Of course it's choked with snow, so we head to the right and ascend what Gerry Roach calls "Chock it up" in his guide book. (At least that is what we think this is). This is the hardest move on the route so far, its quite awkward with a pack full of climbing gear. First I went left (photo) but decided the crack was too narrow with the pack and went around right, then back to the left above the narrow part. There was a move that required stacked feet wedged in a crack and then pulling ourselves up and out. 9.30am. This might actually work out after all!
Chock it up gully
We drop the packs, gear up and walk down the 15 feet or so to the base of the summit pitch (sorry, no photos!). We sling a rock to use for a belay stance and Jamie head up the first section of rock. The hardest part is the first 15 feet, which is rated 5.3. He placed a .75 and a 1 Camalot, but I can't remember which was used where. He used one piece on this first 15 foot section in a small crack just below the crux move. Above that is some loose easy 5 on grubby ledges, then he placed his second piece. A loose 4th class chimney, then the top of the technical difficulties are reached. The summit is only 5 feet away from the top of the chimney on second class terrain. A note on the chimney, flip the rope to the left to avoid rope drag on the loose stuff.
Jamie contemplating the rappel, Sneffels looms
10.15am and we are on top! My 98th centennial peak, only Jagged and Rio Grande Pyramid remain. There is now some light fog whisping around the summit, but plenty of blue skies around to the west as well. Some puffy clouds are starting to form in the east and south. We don't plan on staying long. We clean some old webbing, including Jamie's from last year, but unfortunately leave ourselves short for the standard rappel. This means that currently there is no webbing on the standard rappel, you will have to bring your own, or follow our alternate rappel. We found another block to the side that reached and set up a rappel there. This is not the typical rap, so it has some loose stuff on it, we cleaned some of the loose stuff, but you will want to move to safety after your rappel while waiting for your partners. We landed right at our packs and shoes, this photo looks up the rappel.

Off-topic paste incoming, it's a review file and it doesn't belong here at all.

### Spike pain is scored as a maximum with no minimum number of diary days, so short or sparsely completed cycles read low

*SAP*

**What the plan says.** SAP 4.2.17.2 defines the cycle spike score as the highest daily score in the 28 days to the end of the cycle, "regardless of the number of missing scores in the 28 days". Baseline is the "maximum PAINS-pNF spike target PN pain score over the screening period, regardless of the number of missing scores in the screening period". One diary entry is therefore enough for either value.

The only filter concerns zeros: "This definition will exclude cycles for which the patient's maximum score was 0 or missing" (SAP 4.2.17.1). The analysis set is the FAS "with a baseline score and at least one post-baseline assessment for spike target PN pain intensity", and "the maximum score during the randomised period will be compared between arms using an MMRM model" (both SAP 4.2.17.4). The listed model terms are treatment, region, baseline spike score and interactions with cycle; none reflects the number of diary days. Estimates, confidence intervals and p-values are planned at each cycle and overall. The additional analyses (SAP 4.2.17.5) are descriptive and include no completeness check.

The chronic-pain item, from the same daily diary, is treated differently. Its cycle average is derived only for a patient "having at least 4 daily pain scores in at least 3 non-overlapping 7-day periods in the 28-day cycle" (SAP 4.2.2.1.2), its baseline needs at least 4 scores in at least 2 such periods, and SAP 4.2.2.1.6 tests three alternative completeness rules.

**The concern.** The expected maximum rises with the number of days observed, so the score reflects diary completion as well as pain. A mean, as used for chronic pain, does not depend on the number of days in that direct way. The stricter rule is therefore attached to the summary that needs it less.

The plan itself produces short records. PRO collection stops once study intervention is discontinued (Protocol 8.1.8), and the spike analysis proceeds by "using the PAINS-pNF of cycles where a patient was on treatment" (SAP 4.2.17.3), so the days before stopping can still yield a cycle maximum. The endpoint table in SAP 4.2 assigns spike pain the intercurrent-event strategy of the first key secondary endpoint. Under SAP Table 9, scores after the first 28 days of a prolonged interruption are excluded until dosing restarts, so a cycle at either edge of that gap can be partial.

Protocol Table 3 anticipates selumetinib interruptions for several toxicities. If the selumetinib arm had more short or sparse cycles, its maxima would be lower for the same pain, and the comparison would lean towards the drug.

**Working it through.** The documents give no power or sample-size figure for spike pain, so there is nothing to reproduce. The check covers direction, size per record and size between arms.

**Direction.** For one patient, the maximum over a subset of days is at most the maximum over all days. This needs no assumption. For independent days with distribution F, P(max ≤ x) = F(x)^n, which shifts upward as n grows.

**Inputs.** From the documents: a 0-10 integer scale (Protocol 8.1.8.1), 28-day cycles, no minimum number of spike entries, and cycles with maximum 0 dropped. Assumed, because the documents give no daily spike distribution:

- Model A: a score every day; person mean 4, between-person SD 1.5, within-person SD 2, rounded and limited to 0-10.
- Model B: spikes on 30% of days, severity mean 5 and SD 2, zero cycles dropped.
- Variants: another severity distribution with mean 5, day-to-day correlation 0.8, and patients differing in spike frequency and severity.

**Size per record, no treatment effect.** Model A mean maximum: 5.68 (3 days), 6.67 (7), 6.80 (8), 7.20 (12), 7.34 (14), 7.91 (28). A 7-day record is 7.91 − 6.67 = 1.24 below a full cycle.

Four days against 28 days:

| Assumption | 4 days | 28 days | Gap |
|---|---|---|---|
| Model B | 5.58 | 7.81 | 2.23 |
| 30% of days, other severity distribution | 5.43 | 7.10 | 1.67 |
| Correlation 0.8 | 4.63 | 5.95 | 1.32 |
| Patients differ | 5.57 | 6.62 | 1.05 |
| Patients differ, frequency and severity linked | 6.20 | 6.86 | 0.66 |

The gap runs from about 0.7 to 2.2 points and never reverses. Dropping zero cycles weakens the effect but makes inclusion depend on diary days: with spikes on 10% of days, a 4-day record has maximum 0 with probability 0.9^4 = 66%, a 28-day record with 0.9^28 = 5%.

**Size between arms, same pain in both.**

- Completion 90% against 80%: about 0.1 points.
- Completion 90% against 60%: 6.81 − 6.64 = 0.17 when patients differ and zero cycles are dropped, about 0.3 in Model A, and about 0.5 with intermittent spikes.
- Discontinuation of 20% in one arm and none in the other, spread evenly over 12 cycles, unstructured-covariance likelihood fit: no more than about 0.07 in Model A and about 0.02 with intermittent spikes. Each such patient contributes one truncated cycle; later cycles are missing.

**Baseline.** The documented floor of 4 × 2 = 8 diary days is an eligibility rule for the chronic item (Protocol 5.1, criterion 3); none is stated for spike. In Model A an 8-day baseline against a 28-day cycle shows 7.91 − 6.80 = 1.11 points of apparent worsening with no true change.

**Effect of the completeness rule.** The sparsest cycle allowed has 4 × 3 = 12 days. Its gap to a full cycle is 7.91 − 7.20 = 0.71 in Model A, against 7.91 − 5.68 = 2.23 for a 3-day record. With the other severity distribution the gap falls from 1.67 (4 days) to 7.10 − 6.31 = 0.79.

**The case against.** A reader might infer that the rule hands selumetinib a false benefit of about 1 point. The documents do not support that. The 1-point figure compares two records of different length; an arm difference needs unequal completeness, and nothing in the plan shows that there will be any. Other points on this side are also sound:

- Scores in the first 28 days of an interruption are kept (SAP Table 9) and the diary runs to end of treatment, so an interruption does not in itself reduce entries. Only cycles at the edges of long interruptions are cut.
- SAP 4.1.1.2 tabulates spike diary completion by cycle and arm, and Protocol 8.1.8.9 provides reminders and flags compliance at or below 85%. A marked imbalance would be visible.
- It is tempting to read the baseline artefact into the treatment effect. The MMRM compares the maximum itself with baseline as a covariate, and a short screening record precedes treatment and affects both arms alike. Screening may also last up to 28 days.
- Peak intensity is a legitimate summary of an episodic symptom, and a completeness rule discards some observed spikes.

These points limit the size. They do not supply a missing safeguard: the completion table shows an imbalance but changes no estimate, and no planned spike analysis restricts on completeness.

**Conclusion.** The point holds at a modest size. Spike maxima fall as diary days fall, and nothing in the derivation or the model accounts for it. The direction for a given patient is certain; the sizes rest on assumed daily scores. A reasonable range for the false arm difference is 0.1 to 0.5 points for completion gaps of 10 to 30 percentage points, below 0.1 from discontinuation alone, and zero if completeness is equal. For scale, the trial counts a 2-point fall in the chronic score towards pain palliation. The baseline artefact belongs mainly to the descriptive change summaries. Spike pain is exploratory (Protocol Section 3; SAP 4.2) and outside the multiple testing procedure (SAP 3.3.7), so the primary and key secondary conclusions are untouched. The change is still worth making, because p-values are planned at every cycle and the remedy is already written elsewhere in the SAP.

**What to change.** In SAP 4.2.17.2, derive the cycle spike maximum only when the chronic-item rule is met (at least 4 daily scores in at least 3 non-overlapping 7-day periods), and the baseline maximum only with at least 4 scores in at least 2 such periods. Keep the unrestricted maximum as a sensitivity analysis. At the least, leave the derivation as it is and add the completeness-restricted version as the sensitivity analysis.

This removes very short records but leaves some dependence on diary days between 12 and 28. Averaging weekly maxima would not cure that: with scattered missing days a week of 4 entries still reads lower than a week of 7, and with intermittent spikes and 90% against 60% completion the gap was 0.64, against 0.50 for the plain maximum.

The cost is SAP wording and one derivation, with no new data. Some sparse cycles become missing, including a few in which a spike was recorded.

Bottom of our summit rappel
We rapped "Chock it up" and then descended the rest of the way on foot. Below the lower cliffs some light drizzle started in but it was sporadic. When we reached the highline trail we looked back and saw the summit encircled in fog and low clouds. It was just before 1pm at this time. We made it back to the split with Stan's shortcut in just under 1 hour on the Highline Trail, then descended the remaining way back to the car. The drizzle became more steady at this point. It rained off and on all afternoon but we never heard any thunder. We enjoyed a nice dinner at Smuggler's in town, and went back to Aaron's.
The upper reaches of Mill Creek Basin
Lizard Head - Building Confidence
Maybe I never really thought Lizard Head would happen in this weather, because for some reason even while organizing gear at Aaron's house, I never got nervous about the climb. We were going to make the hike in and we were going to give it a go, but it didn't bother me. You would think that with its reputation not only as being the hardest 13er in Colorado, but also loose and dangerous, and then add in the recent rains and wet to it, that I would be very apprehensive, but I wasn't. I am not sure how to explain why I felt the way that I did.